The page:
Yesterday, the House of Representatives voted to pass a version of the Violence Against Women Act Reauthorization that prioritizes some victims over others and politicizes the safety and well-being of victims of abuse. I could not have predicted that a bill called the Violence Against Women Act would actually put victims of domestic abuse and intimate partner violence at risk. But that is exactly what the House version of VAWA has done. The House version (H.R. 4970) expressly rejects protections for men and women who are lesbian, gay, bisexual, or transgender and eliminates strong protections for women and children who are beaten or abused on Tribal lands by perpetrators who are not members of a particular tribe. It also removes a key requirement from the Senate version that would more easily allow victims to move from one subsidized housing program to another in order to avoid an abuser and drops an important provision that would tackle the violence that occurs on our nation’s college campuses. And these are just a few examples of the ways in which H.R. 4970 put victims of domestic abuse at further risk. In an email to her supporters late last night, Representative Gwen Moore (D-WI) spoke clearly: “The truth is any bill that discriminates against women because of their ethnic background or sexual orientation is not worthy of being called the Violence Against Women Act.” Rep. Moore has acted as a spokeswoman for the provisions necessary in a real VAWA, bravely admitting on the floor of Congress her own experiences as a survivor of sexual abuse. Now that the Senate and the House of Representatives have passed such drastically different versions of VAWA’s reauthorization, House and Senate leadership will likely appoint Members of Congress to hash out the final version in a conference committee. Stay tuned for ways to urge those appointed to this committee to stop playing politics with the lives of victims of abuse and to implement a VAWA that makes serious improvements.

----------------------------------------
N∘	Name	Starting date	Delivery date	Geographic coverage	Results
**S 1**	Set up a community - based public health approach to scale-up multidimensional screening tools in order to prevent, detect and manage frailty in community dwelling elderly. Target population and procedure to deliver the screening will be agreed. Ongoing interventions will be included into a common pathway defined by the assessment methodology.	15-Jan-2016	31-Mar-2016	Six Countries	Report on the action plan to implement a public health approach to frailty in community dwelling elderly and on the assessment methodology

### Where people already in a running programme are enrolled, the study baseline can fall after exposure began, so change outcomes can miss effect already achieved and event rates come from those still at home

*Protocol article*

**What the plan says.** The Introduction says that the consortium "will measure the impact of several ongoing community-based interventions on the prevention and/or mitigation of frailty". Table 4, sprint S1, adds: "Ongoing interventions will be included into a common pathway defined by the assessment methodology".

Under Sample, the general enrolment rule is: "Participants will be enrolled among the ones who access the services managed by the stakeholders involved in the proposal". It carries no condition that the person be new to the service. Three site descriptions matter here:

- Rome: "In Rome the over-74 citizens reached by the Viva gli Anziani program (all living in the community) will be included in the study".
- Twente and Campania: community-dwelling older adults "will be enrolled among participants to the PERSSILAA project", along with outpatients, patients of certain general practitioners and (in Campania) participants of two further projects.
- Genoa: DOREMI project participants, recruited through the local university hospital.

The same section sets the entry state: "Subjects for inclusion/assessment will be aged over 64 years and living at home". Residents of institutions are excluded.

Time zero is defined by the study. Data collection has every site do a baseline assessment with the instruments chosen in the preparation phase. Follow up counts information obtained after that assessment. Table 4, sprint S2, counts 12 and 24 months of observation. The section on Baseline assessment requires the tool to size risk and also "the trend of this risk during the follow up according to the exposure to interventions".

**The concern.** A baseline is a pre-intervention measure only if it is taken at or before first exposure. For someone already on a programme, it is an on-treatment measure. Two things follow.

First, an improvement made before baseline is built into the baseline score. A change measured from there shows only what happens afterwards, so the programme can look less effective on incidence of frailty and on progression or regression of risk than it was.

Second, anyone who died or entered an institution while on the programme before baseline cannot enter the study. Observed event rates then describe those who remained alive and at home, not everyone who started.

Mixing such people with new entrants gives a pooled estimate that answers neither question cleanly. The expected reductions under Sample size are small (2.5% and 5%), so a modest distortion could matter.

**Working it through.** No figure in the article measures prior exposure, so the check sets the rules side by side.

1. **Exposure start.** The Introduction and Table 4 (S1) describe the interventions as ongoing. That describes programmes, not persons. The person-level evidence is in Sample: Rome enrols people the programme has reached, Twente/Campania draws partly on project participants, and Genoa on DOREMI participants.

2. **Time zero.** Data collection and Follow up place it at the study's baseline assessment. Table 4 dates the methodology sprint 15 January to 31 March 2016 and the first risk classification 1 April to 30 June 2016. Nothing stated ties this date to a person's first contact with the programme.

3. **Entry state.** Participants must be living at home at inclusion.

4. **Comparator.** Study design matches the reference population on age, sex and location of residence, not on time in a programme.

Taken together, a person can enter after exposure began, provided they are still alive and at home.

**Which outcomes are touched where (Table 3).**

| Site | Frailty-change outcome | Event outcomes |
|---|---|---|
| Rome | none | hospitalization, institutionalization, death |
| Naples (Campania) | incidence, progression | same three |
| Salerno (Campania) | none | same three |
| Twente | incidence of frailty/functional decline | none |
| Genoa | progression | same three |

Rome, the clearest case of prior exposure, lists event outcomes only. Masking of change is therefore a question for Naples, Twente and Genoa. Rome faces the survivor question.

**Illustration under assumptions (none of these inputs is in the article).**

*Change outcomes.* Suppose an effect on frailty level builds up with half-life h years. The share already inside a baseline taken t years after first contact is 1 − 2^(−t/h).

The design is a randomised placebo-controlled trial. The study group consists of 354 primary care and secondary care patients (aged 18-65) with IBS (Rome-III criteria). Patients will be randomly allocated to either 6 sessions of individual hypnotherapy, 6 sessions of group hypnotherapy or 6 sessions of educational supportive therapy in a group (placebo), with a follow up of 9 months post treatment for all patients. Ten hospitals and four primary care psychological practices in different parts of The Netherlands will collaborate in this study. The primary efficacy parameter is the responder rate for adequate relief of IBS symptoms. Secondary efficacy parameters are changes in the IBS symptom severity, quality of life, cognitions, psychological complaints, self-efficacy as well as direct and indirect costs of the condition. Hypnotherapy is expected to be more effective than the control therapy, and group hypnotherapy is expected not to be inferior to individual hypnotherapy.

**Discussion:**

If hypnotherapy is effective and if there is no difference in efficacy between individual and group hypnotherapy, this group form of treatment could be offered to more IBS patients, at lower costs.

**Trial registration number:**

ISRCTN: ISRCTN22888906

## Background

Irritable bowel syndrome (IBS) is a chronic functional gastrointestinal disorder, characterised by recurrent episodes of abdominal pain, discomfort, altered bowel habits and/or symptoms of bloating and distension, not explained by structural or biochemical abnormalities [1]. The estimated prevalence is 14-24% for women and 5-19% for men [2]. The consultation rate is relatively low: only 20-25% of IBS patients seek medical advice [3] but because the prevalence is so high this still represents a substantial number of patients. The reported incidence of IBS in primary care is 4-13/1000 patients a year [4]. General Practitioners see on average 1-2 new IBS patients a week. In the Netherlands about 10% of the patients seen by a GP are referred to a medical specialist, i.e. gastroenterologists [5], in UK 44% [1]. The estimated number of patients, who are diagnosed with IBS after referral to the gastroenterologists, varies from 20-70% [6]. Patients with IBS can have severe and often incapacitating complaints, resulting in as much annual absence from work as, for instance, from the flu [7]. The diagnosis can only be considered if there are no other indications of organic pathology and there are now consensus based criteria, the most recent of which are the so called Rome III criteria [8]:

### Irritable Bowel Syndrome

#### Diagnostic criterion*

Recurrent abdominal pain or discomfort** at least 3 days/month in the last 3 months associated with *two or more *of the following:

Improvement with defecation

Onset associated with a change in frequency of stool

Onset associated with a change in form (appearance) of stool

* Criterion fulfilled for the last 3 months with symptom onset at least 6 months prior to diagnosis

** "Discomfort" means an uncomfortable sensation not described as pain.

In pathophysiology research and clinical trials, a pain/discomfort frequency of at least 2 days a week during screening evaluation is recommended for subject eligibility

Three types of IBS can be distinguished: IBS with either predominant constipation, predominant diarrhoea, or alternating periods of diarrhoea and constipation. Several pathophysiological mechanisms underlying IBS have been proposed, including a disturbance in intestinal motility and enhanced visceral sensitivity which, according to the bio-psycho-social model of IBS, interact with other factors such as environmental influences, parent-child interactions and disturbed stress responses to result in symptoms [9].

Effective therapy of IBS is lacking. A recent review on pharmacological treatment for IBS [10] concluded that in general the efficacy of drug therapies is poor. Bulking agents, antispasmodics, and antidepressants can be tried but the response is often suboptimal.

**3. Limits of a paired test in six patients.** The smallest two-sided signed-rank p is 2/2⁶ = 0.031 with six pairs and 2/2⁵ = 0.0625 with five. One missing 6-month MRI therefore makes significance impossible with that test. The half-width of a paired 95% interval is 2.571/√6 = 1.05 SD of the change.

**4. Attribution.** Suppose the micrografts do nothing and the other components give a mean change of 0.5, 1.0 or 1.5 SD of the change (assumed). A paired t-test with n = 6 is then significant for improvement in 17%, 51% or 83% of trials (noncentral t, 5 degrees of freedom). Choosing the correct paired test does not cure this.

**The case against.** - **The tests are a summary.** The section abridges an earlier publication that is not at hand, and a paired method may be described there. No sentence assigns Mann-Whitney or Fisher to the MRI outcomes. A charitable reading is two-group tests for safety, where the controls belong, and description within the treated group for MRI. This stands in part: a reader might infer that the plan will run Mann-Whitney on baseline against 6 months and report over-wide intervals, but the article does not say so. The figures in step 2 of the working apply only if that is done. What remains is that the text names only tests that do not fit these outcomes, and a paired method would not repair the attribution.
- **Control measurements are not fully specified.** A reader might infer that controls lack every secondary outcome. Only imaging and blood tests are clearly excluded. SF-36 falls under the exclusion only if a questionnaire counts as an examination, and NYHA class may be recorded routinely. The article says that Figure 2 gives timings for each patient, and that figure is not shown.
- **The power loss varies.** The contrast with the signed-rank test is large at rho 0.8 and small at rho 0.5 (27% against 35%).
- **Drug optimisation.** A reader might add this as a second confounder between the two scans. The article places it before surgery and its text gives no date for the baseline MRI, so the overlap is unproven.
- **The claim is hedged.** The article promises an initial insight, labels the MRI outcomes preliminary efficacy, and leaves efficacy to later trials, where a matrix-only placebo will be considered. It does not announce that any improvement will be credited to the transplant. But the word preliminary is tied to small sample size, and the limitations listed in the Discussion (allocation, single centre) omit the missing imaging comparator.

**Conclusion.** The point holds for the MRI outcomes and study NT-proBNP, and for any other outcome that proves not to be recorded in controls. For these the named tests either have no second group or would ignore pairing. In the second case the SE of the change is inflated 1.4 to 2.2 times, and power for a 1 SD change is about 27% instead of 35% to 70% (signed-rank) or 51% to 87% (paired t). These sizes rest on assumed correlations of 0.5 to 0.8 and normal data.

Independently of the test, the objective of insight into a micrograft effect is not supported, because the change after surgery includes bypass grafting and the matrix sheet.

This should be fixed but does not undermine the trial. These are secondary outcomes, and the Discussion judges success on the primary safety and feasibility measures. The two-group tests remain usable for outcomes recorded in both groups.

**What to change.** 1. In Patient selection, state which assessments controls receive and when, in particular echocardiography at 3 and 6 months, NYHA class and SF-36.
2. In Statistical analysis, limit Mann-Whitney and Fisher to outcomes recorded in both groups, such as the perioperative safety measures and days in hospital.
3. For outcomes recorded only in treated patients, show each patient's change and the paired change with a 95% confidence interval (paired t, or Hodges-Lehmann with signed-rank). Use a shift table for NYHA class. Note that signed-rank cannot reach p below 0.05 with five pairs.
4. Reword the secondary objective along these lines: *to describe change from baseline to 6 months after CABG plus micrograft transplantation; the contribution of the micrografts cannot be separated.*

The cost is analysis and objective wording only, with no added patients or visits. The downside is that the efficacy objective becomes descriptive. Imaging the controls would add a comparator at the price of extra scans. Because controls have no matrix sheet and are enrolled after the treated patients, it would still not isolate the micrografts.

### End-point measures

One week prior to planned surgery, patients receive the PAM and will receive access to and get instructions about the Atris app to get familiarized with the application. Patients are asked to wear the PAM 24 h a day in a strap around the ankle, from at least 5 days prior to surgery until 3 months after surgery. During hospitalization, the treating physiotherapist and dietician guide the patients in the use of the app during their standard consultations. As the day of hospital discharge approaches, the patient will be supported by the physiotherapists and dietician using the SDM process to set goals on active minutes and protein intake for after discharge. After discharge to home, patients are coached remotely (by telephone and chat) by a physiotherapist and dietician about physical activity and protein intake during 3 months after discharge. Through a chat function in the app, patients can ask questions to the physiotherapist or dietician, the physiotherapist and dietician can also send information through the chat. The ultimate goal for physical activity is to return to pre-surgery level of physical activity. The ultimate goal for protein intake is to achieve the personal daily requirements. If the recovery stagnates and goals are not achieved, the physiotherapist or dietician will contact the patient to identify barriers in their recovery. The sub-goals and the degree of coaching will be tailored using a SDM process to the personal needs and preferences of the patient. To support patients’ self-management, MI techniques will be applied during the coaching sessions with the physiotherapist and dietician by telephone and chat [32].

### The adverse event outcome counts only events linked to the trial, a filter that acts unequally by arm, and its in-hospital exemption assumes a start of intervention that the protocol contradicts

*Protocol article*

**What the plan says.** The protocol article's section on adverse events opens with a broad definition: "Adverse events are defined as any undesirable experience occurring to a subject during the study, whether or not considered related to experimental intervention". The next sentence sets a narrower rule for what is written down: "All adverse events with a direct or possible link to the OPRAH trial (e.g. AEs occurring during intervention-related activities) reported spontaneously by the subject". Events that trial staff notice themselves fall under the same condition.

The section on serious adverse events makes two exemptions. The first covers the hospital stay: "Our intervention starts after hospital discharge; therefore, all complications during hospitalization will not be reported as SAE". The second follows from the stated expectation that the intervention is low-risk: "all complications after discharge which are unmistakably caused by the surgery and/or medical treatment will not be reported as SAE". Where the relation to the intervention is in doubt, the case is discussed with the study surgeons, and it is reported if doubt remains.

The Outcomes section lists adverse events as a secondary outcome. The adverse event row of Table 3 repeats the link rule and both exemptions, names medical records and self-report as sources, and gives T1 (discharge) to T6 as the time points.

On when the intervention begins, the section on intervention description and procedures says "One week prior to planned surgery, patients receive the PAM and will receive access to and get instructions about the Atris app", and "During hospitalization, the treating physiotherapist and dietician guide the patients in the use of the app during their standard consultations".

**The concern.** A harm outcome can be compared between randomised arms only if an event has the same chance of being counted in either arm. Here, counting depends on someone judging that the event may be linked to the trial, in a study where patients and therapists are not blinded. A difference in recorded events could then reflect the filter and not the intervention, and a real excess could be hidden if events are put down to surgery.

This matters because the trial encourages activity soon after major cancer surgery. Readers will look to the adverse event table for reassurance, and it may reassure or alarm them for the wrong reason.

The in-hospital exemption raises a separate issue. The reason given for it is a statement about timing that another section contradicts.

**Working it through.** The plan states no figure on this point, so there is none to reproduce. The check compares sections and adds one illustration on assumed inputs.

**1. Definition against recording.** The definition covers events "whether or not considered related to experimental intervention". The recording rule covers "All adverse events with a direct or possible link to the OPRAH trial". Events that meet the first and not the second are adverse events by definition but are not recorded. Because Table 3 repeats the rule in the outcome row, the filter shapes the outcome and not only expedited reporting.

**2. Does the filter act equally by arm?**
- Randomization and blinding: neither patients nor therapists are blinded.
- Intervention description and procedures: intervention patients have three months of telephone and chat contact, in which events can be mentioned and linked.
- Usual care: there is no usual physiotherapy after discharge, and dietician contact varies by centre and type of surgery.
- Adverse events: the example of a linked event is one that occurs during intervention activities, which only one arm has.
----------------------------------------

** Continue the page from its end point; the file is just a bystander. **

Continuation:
January 26, 2023
A camel carrying a load. A golden pair of balanced scales. An open heart and an open mind. These are three of more than two dozen artists' visions of justice and righteousness featured in the invitational exhibition, "Tzedek Boxes: Justice Shall You Pursue."
January 25, 2023
Tu BiShvat, the Jewish New Year of the Trees, is upon us. While it may not be the most celebrated new year in the Jewish tradition, there is a simple power to the holiday - the call for us to become attuned to nature and learn what it can teach us about personal growth.